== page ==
I’m happy to write what may be the first end-user review of the Roland GO:KEYS.
The GO:KEYS is one of two new entry-level keyboards from Roland. The GO:KEYS has a street price (MAP) of $299 USD and is intended to inspire new keyboard players without a big out-of-pocket outlay.
The hook is the five zone, Loop Mix mode. The 61 keys are separated into 5 one octave zones: Drum, Bass, Part A, Part B and Part X. Each key in a zone triggers a two measure musical loop that repeats until the zone-specific STOP key is struck. The Drum and Bass zone lay down the basic groove while Part A and Part B add the harmonic bread and butter, like electric piano comping or a string pad. Part X adds variation with up to four phrase subgroups. Only one phrase can play in a zone at a time.
The preceding paragraph takes more time to read than it takes to set up a backing track. When you have the band grooving, you can switch to regular keyboard mode and solo to your heart’s content. Whenever you feel like it, you can switch back to Loop Mix mode and move the band to a different place.
There are twelve different Loop Mix Sets. Each set is a scale-compatible collection of Loop Mix phrases. The twelve style names suggest the musical genres and the target audience for GO:KEYS. No polkas. The Sets are modern sounding, however, I can’t speak to the authenticity of the EDM styles. The FUNK set sounds more like funky smooth jazz — no JB, no George Clinton, here.
However, don’t let that stop you. Please watch the GO:KEYS videos that Roland has posted on Youtube. (Search “Roland GO:KEYS”.) You’ll quickly decide if the GO:KEYS is for you or not. I certainly have had a lot of fun jamming away.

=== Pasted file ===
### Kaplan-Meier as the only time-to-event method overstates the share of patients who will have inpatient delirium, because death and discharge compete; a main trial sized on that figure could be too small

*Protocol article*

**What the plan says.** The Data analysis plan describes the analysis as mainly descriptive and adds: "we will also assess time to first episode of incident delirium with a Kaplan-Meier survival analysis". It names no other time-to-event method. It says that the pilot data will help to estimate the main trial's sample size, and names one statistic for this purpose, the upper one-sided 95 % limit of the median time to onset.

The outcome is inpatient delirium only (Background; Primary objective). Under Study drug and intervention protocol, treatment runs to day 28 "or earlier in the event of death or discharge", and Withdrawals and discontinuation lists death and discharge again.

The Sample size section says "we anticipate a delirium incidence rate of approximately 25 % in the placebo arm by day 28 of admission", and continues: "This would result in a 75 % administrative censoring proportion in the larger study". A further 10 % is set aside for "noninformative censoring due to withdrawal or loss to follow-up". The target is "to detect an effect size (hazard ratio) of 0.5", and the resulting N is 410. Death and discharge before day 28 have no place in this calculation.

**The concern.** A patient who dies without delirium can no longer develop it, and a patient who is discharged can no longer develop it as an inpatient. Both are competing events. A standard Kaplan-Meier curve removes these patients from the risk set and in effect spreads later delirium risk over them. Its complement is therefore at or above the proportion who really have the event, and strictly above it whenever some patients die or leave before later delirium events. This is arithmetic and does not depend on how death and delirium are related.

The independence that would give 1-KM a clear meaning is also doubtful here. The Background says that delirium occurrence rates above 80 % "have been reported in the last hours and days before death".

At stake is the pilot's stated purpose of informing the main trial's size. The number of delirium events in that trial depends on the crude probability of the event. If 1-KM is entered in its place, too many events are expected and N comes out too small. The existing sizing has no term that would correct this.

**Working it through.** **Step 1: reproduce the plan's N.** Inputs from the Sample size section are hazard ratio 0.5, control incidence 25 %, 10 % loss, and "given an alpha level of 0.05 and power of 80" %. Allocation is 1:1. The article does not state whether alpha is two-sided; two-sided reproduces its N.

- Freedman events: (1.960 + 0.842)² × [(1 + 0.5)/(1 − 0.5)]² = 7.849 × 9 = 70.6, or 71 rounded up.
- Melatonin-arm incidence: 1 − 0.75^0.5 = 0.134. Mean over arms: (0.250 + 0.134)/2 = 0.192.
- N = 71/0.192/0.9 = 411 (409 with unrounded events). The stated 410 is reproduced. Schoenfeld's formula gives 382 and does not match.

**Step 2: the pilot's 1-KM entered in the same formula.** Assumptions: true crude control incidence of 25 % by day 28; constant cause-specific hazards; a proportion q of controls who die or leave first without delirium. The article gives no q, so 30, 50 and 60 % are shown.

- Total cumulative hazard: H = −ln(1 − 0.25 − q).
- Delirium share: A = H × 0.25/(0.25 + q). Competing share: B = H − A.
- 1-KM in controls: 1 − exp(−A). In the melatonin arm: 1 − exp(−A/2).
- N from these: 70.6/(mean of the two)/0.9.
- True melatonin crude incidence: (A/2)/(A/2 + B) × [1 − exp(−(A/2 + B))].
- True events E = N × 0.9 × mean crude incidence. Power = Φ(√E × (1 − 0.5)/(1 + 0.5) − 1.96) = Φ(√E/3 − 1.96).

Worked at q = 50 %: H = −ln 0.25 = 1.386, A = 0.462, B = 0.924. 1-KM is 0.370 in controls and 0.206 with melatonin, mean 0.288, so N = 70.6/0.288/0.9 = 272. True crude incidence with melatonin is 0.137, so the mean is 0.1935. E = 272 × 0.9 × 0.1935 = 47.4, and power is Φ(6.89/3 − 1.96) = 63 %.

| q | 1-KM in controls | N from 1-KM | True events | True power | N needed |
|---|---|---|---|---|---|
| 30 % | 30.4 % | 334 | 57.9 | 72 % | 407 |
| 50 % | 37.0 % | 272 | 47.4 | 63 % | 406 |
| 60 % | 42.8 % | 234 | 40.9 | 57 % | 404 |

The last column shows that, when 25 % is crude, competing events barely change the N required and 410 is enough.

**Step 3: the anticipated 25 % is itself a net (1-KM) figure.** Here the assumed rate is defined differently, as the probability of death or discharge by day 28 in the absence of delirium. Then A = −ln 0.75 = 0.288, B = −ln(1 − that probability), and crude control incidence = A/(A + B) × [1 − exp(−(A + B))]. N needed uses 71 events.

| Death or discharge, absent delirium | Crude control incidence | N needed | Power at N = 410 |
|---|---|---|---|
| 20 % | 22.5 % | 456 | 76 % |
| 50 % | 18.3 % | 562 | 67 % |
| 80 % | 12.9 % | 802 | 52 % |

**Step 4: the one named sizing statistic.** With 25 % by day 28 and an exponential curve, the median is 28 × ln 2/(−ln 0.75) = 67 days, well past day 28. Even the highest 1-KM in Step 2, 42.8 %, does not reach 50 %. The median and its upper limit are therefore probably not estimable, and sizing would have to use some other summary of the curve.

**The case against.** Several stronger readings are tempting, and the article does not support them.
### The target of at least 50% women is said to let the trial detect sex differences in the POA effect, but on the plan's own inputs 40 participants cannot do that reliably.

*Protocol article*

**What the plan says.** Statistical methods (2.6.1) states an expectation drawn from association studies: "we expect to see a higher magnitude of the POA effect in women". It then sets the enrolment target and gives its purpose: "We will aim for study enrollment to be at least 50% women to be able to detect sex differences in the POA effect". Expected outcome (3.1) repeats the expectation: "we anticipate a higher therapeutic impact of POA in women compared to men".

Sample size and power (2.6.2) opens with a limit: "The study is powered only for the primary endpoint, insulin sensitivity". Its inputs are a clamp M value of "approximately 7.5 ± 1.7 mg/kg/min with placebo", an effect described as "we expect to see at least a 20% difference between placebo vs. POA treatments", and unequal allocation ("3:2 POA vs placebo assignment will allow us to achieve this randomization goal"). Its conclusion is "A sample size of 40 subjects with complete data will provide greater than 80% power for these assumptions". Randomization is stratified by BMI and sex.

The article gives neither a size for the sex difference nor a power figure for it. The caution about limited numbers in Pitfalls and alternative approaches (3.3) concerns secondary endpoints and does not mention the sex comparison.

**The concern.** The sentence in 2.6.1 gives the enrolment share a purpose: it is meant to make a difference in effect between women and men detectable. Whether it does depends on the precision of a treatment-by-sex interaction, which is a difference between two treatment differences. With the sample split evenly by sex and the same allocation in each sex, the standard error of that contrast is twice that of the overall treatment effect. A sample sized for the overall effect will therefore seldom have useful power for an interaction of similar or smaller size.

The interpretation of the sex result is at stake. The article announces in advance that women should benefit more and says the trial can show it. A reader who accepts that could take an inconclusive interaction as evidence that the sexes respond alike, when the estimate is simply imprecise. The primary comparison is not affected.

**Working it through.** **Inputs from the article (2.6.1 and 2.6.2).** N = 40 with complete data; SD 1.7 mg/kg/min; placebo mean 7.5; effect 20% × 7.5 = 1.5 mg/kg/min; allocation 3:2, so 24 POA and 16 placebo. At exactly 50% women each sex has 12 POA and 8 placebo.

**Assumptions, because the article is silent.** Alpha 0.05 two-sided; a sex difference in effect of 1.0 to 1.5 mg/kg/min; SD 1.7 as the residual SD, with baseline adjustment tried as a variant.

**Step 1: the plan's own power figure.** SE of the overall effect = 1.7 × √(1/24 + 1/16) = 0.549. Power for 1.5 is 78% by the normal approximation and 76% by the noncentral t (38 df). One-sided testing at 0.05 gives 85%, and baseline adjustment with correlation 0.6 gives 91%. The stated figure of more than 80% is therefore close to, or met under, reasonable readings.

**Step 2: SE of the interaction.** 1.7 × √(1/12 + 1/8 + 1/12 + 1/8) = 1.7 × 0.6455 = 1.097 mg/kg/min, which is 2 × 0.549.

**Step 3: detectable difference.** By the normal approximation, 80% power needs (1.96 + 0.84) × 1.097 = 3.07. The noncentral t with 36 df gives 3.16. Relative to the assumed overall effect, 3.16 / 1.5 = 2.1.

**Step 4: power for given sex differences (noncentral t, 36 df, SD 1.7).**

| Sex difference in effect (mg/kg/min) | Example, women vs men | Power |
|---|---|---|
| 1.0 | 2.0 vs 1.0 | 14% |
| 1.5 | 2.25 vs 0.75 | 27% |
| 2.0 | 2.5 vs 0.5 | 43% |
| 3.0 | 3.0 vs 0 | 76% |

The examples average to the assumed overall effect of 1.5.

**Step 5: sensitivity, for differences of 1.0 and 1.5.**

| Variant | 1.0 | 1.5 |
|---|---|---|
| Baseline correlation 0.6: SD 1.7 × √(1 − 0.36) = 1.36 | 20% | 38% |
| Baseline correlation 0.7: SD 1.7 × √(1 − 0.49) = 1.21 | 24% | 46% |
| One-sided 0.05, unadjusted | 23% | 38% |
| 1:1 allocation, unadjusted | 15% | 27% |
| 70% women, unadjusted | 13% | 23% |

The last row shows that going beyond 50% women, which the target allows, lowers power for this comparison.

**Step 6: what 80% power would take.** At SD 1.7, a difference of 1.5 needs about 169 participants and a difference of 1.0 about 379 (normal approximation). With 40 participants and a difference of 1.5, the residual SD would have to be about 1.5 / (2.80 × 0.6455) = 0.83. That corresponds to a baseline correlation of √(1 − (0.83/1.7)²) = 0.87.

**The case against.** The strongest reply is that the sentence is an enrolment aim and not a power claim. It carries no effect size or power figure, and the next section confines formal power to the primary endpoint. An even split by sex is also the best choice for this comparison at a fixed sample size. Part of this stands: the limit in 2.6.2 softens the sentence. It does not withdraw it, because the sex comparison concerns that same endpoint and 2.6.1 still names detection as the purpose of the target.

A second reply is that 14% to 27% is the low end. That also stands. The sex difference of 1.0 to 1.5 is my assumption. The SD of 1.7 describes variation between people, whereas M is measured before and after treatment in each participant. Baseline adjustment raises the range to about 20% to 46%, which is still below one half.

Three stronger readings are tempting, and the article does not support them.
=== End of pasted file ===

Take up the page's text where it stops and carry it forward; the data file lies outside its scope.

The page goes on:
Many aspects of the GO:KEYS are well-thought out. It’s clear that the developers tried to play their own creation and added a number of convenience features like using the touch strip to step through the Function menu. The GO:KEYS can remember previous settings across power-off and it remembers the last patch selected in each of the eight categories (piano, organ, strings, brass, drum, bass, synth and FX/guitar).
Recording and playback are fairly rudimentary. Don’t expect a workstation at this price point! You can record an improvised backing and save it to a song file. Thanks to USB, the song file, etc. can be saved to a PC or Mac through the back-up function. The PC or Mac treat the GO:KEYS like a flash drive. You copy the back-up folder to the PC/Mac and you’re done. The directions in the user manual are simple and accurate, so I won’t go into those details here.
Windows 7 recognized the GO:KEYS when I plugged it in. Windows installed the Microsoft generic USB audio driver. Windows didn’t try to install the flash driver until I attempted the first back-up. The driver installation at first appeared to fail. When I unplugged and replugged the GO:KEYS, everything was fine and the GO:KEYS drive appeared in Windows Explorer.
My GO:KEYS arrived with version 1.04 of its software installed. There is a version 1.05 update on the Roland support site. Roland’s on-line directions are simple and accurate. The update to 1.05 went smooth.
The GO:KEYS sound set is a real bright spot. The standard “panel” voices are taken from the successful JUNO-DS series. In fact, I auditioned these voices by trying them out on a JUNO-DS88 before ordering the GO:KEYS. The GO:KEYS voices sound very similar, especially when you send the GO:KEYS through decent monitors. The built-in speakers are OK, but again, don’t expect super high quality in an inexpensive keyboard. The GO:KEYS is perfectly respectable through the Mackie MR5 mk3 monitors on my desktop.
Here are the sonic highlights:
- The electric pianos are really strong. Many voices have tasty, appropriate effects (e.g., phaser) applied. If you need acoustic piano, try GO:PIANO instead.
- There are a slew of synth leads and basses. I’m in love with Spooky Lead which is a classic fusion, R&B tone.